The US withdrawal came only after Iran had significantly downscaled its nuclear programme and was in full compliance with the deal. This is why the US withdrawal is expected to have a long-time negative influence on any diplomatic arms control and non-proliferation negotiations: many states will doubt whether they could trust any promise by the US.
In 2019 both the US and Russia withdrew from the INF Treaty after accusing each other of violating it. The unwillingness of both sides to save the treaty was a clear show of distrust. Especially Europe, which is in the direct range of the missiles that were prohibited under the INF Treaty, expressed worries about its demise
The US signalled that a new agreement on some categories of (nuclear) missiles could be negotiated, but only if China would be involved. Yet, China reiterated that it would only join any nuclear weapons-related negotiations after the US and Russia would have reduced their nuclear arsenals significantly; while China has some 290 nuclear weapons, the US and Russia possess more than 6000 each.10
Meanwhile, the New START Treaty is due to expire in February 2021. Russia has expressed a wish to extend or renew the treaty several times, but so far the US has been reluctant to engage in any serious talks on the issue.
Many non-nuclear armed states complain about the lack of nuclear disarmament by the five nuclear armed NPT-member states
Many experts fear that New START will not be extended or succeeded, which means that both the US and Russia are free to deploy as many nuclear weapons as they wish.11 This risks a new Cold War style arms race including increased instability and dangerous escalation potential.
Also in 2019, the US accused Russia of violating the CTBT by secretly conducting limited nuclear weapon testing. Even though the CTBT did never enter into force - one of the main reasons being the US’ unwillingness to ratify the treaty - this non-substantiated accusation could damage trust in the CTBT and sour US-Russian relations even more.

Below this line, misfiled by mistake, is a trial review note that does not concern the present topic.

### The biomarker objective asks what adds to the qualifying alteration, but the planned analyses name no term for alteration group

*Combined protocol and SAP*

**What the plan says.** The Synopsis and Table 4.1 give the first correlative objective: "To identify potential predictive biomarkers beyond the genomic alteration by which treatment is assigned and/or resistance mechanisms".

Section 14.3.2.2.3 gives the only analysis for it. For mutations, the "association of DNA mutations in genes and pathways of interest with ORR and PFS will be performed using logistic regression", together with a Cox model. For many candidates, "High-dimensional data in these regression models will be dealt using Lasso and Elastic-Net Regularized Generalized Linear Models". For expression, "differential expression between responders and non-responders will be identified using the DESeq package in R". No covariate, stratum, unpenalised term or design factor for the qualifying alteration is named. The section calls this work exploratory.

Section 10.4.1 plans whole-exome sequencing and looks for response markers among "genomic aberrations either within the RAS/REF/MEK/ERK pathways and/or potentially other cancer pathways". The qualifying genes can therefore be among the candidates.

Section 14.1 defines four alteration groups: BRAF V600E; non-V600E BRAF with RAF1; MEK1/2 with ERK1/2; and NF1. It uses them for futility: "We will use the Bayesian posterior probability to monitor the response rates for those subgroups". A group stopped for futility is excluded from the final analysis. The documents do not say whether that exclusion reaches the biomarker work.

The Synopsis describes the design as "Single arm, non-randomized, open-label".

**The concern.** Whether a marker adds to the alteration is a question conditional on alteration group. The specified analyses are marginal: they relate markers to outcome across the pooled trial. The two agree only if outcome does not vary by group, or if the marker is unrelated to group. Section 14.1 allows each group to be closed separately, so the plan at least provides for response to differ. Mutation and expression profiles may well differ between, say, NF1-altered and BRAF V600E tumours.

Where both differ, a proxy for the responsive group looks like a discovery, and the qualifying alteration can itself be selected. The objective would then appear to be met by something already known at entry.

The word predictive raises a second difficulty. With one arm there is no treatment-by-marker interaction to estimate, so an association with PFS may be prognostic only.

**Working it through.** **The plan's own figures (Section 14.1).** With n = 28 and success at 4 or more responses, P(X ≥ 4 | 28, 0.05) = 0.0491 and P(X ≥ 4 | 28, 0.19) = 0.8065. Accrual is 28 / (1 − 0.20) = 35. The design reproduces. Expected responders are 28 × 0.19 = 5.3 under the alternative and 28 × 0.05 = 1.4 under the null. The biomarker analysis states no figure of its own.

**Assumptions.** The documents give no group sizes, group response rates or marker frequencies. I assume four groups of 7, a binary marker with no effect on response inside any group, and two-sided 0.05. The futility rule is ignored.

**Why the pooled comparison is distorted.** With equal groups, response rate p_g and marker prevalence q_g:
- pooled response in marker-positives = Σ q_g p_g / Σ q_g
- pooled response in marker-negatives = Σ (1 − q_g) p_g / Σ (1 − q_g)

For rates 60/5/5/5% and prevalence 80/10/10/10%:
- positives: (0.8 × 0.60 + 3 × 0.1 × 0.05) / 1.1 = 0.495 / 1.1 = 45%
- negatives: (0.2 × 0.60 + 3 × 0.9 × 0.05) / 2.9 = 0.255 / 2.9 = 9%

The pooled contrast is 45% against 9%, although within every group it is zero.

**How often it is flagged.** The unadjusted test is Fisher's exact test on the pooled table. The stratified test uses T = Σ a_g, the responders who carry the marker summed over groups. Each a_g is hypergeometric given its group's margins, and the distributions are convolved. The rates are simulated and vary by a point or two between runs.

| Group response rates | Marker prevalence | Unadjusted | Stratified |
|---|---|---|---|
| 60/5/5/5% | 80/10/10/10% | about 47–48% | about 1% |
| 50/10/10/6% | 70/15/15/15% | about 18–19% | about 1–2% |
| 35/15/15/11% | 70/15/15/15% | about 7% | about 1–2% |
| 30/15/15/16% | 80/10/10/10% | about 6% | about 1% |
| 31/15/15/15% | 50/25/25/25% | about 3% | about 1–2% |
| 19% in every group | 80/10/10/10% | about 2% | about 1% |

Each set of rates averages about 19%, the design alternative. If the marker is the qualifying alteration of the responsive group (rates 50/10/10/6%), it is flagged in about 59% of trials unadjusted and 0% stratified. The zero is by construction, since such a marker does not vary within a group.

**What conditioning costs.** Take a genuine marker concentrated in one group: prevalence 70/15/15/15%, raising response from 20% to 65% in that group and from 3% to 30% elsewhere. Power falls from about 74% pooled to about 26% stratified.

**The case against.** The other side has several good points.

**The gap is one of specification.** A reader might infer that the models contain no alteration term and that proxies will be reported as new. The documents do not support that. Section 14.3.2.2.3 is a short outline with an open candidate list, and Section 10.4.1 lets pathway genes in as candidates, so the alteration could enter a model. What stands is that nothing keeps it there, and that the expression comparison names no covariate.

Cornerstone under pressure
In the meantime, the NPT, often called ‘the cornerstone of the global non-proliferation regime’, also faces increasing criticism.
For several years, many non-nuclear armed states complain about the lack of nuclear disarmament by the five nuclear armed NPT-member states, who in Article 6 of the treaty promised to “to pursue negotiations in good faith on effective measures relating to cessation of the nuclear arms race at an early date and to nuclear disarmament, and on a treaty on general and complete disarmament under strict and effective international control.”12
The investments and rhetoric described above are only fuelling this frustration further. The 2015 NPT Review Conference failed to reach any consensus document. The prospects for the next Review Conference in 2020 are not very optimistic either, and another disappointment bears the risk of decreasing the international support for this key treaty.13
In 2017 a new treaty against nuclear weapons was established: the Treaty on the Prohibition of Nuclear Weapons (TPNW). This treaty, which does not just prohibit the production of nuclear weapons like the NPT, but also the possession and use of them, causes some polarisation among states.14
Some consider the treaty as a much needed strengthening of the nuclear taboo, others see it as undermining the NPT because it lacks verification mechanisms and distracts states from the important yet complicated work in the NPT context.
Especially the non-involvement of any of the nuclear-armed states causes criticism that the treaty is not contributing to actual disarmament. Yet, the fact that the TPNW movement creates much attention for the nuclear weapons issue outside the small circle of ‘usual suspects’ deserves merit.
New times, new agreements?
Why is nuclear arms control, after decades of success, currently under pressure? Increasing distrust among key states may be the most important factor.
Yet, the changing geopolitical environment in general plays a role as well: instead of the bipolar Cold War environment (US versus Soviet Union) and the almost unipolar situation in the years after the end of the Cold War, the trend is now towards a multipolar world in which more states gain big power status – think only of China’s rising star. Similarly, more states are investing in nuclear weapons and their delivery systems than before as well.